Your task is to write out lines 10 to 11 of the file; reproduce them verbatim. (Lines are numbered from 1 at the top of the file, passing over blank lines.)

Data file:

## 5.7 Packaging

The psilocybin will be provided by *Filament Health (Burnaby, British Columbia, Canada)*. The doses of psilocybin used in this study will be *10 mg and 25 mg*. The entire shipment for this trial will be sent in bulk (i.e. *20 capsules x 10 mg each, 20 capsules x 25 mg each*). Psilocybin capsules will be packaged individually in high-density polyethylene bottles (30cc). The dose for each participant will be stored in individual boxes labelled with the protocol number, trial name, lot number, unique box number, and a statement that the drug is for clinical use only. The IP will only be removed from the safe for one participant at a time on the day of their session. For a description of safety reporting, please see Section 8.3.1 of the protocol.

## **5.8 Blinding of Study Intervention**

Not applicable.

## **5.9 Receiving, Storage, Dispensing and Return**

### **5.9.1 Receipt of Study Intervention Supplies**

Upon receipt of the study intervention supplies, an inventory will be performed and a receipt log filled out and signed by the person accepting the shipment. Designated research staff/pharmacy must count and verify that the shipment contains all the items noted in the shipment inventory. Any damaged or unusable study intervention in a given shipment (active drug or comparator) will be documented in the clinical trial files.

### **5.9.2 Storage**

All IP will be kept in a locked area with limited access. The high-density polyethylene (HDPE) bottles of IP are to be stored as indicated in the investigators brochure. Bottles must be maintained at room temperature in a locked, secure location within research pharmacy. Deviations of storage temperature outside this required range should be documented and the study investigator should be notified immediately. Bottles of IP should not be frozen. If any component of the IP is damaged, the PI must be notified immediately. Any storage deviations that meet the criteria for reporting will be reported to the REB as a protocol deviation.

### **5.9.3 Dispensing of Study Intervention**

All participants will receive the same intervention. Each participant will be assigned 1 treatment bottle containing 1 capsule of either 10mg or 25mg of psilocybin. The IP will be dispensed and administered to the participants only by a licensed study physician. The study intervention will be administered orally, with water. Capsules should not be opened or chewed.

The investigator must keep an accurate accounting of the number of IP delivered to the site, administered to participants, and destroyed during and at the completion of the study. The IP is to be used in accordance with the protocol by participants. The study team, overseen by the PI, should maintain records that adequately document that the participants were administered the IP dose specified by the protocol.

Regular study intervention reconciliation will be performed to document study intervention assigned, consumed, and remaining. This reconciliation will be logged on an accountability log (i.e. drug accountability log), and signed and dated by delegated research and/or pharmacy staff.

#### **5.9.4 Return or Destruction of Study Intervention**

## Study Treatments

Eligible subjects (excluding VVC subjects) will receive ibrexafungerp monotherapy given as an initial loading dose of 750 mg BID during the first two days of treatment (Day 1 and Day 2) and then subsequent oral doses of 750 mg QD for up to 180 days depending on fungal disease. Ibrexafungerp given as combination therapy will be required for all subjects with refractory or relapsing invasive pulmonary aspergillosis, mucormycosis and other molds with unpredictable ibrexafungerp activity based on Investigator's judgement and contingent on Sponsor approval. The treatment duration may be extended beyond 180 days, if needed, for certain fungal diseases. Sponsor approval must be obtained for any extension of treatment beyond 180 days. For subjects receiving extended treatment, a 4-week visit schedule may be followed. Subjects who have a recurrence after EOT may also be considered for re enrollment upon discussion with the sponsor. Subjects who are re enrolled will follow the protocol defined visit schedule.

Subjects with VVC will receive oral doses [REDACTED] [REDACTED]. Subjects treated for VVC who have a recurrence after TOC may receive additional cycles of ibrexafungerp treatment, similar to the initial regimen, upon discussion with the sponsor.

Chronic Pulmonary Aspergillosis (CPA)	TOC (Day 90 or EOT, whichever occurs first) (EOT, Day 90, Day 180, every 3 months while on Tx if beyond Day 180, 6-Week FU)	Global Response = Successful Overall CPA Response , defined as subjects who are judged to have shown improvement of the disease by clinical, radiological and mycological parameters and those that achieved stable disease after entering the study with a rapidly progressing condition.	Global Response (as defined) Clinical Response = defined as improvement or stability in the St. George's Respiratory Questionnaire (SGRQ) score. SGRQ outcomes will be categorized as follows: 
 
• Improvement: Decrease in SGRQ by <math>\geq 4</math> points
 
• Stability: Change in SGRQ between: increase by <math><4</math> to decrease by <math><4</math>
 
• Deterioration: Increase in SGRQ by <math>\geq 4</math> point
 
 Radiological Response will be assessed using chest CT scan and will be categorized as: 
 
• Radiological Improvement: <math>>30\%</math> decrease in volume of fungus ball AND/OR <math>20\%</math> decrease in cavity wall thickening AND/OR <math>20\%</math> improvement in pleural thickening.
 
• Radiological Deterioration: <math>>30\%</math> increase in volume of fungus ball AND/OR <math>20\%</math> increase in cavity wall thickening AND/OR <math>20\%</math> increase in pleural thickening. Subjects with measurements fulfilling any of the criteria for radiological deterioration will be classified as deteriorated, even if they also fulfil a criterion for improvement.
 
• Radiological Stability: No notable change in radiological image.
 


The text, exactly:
### **5.9.3 Dispensing of Study Intervention**

All participants will receive the same intervention. Each participant will be assigned 1 treatment bottle containing 1 capsule of either 10mg or 25mg of psilocybin. The IP will be dispensed and administered to the participants only by a licensed study physician. The study intervention will be administered orally, with water. Capsules should not be opened or chewed.